The Revelation – Preparatory Vision – Rev. 1:9-20

Tonight we begin the Book of the Revelation of Jesus Christ. Please read Chapter 1. Please use a study Bible if you have one. After our introductory salutation, we have the preparatory vision of St. John in Revelation 1:9-20. Within this vision, John introduces himself to his audience and introduces three reoccurring themes in Revelation of security, hope, and discipleship.

Introduction to the Vision:

John opens his vision (vv.9-11) with an assurance to his audience that he is one of them. John writes that he is their brother, and shares with them their tribulation and their patient endurance. (v.19). John is going through his tribulation because of the testimony/martyrdom of Jesus, just as those to whom he is writing are going through the same tribulation for the same reason. John does not assert any authority over his audience or appeal to his position as a disciple of Jesus. Rather, John wants his audience to know that he too is suffering with them and is one of them. John is embodying Jesus’s command to his disciples to never lord their position over others because just as Jesus must suffer so must his disciples. Matt. 20:26.

Importantly, John also tells us that this vision occurred on the “Lord’s Day.” In many ways, Revelation is a liturgical text. It is the liturgy of the victory of God in Christ over the forces of evil, and, as we will discover, the liturgy of Revelation shares many similarities to our present Sunday liturgy. John wants his audience to experience his vision as being the worship and glorification of God because that is the chief end of their and our life in Christ. (Ps. 86:9, 1 Cor. 10:31).

Security in Christ:

The first theme we encounter is our security in Christ because of who Jesus is. John’s vision begins (vv.12-16) with a restated vision of Daniel 7:9-14. Daniel has a vision of the “Ancient of Days” who is seated on the throne and clothed in white with his hair as white as pure wool with fire coming forth from him. Daniel also sees the “Son of Man” to whom the Ancient of Days gives dominion, glory, and power. In John’s vision, however, the description given to Jesus encompasses Daniel’s description of both the Ancient of Days and the Son of Man. John describes Jesus as the Son of Man who is clothed with white, with white hair like wool, and with fire coming from his eyes. Jesus partakes of God’s very identity. As Thomas previously declared, Jesus is both Lord and God. John 20:28.

Within this opening, John describes this Son of Man (Jesus) standing in the midst of the lampstands (the churches). The Church – John’s immediate audience and us – have security because it is Jesus as Lord and God who stands with us and amongst us. Therefore, Jesus can say with full authority: “Fear not!” (v.17) Those who stand with Christ will ultimately be kept secure no matter what comes our way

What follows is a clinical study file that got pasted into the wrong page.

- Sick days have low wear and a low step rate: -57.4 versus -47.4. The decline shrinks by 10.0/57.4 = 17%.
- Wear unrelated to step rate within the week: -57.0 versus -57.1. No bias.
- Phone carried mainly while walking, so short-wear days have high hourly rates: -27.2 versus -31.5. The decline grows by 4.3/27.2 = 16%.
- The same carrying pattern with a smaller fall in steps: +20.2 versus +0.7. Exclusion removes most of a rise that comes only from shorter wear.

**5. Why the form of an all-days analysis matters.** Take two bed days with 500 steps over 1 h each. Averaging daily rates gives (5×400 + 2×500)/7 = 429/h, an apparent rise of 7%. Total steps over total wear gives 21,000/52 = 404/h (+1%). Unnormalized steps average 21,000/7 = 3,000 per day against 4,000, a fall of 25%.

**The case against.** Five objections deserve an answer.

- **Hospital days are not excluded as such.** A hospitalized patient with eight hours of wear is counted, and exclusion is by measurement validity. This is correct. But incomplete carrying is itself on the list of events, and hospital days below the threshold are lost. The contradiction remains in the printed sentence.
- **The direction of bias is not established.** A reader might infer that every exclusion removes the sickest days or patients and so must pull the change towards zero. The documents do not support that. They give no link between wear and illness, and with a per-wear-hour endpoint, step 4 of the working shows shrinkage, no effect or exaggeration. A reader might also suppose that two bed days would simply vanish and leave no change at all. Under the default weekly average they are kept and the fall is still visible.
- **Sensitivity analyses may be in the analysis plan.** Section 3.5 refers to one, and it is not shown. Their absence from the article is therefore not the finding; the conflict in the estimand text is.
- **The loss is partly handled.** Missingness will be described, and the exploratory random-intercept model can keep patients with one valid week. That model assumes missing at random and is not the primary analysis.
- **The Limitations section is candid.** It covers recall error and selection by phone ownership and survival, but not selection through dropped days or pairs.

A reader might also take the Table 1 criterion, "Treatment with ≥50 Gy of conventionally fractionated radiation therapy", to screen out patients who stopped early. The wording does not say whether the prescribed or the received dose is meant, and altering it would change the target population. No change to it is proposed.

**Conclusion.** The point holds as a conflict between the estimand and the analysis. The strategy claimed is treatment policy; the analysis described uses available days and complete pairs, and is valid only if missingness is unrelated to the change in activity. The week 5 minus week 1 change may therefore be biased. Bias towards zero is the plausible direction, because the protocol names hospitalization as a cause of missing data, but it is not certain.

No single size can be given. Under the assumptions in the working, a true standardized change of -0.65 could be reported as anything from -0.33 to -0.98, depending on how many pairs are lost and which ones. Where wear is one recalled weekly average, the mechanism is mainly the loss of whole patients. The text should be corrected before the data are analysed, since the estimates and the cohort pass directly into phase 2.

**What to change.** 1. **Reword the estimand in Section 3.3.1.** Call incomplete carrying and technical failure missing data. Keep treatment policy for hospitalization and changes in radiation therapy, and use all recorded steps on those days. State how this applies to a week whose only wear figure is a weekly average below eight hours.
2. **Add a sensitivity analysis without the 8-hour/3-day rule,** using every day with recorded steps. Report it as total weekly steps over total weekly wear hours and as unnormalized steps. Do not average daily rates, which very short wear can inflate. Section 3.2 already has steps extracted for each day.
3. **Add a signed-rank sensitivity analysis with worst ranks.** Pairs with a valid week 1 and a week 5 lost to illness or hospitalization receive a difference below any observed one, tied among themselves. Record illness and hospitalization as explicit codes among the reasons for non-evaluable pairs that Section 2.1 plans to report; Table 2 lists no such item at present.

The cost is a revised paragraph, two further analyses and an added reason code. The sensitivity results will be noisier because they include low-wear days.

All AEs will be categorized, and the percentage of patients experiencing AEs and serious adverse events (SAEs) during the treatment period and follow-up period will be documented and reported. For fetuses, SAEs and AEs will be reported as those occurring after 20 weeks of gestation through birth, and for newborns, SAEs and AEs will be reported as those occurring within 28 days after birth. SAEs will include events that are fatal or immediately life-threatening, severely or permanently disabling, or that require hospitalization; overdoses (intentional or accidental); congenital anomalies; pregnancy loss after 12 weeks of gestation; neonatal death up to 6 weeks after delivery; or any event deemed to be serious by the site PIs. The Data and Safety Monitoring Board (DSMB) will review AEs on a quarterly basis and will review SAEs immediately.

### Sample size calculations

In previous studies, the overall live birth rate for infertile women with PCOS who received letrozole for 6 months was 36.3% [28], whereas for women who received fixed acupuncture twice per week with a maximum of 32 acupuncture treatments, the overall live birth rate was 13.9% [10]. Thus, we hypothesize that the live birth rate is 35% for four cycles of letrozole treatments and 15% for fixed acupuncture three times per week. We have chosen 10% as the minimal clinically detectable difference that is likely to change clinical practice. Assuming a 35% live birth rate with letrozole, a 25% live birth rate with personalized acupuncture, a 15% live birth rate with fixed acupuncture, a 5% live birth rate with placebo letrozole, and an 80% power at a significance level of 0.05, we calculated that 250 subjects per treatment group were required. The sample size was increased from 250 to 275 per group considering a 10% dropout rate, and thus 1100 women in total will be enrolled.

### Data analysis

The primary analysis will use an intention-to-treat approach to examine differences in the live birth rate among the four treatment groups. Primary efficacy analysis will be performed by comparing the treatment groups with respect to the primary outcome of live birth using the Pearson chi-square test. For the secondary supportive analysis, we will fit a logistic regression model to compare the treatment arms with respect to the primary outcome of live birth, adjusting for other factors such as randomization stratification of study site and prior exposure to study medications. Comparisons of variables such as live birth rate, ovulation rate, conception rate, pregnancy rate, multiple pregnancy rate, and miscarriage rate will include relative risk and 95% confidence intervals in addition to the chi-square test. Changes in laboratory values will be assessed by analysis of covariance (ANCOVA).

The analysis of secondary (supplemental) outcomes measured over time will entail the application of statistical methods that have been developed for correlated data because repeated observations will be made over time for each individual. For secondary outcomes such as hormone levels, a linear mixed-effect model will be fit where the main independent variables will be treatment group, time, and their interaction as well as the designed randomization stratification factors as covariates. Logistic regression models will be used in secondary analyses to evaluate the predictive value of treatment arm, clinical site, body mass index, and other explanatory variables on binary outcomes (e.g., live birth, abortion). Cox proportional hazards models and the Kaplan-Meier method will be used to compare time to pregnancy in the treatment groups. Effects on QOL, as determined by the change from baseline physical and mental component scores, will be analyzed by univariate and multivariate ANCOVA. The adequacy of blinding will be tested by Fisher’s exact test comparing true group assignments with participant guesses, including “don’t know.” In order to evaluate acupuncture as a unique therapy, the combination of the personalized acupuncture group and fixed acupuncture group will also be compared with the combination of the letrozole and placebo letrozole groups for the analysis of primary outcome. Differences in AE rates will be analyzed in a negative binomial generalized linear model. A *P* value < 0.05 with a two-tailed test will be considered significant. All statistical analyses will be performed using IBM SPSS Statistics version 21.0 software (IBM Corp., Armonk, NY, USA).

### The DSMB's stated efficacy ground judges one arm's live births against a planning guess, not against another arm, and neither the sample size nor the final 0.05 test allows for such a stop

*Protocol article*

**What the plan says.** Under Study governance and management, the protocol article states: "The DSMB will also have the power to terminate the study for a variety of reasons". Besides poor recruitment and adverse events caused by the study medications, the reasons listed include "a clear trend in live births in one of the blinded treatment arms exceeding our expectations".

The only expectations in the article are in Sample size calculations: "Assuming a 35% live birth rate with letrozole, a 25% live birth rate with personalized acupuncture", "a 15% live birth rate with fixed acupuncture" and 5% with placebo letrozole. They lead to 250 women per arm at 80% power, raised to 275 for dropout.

Hope in Christ:

The second theme we encounter in this first vision is one of hope because of what Jesus has done, is doing, and will do. In ancient Rome, a victorious commander was declared to be an imperator. This is where we get the English word emperor, and where the Roman emperor’s authority comes from. In v.18 Jesus tells that he is the imperator over Death and Hades. He tells us that by his resurrection he has overcome them and holds the keys to both. The Crucifixion is the ransom paid to free us from our sins (v.5b) and the Resurrection is the victory that Christ has achieved over death and hell and the forces of evil (v.18). The one who was killed is now living and will live forever.

Because Christ has conquered death and hell, has arisen as the first-born of the dead (v.5), and is alive for evermore (v.18), so too is the hope of those in Christ, that Jesus will bring them into everlasting life. The hope is that death is but a minor setback, and the victory belongs to him who overcame death and to those who stand with him in his witness/martyrdom. As Paul writes about this same hope: “But we do not want you to be uninformed about those who are asleep, that you may not grieve as others do who have no hope. For since we believe that Jesus died and rose again, even so, through Jesus, God will bring with him those who have fallen asleep.” 1 Thess. 4:13-14.

Discipleship in Christ:

The final theme we encounter in this first vision to the seven churches is the call to discipleship. John is commanded to write everything down and to send it on to these churches to obey the teachings in the vision. (v.11). In Revelation 2-3, we will see the contents of this teaching and the specifics of this call to discipleship. As we work our way through Revelation, we will also see this continuous call to discipleship be given to the saints. As we have looked at recently, this call to discipleship is the final direction given to the disciples at the Great Commission. (Matt. 28:16-20). We will explore this theme further over the next two weeks.

Dinner is at 6:30. The menu is baked penne and meatballs. Discussion about 7:15.  Hope to see you here!

By His resurrection, Christ won the victory over law, sin, flesh, world, devil, death, hell, and every evil. And this His victory He donated unto us. These many tyrants and enemies of ours may accuse and frighten us, but they dare not condemn us, for Christ, whom God the Father has raised from the dead is our righteousness and our victory.

Martin Luther, Commentary on Galatians, Gal .1:1

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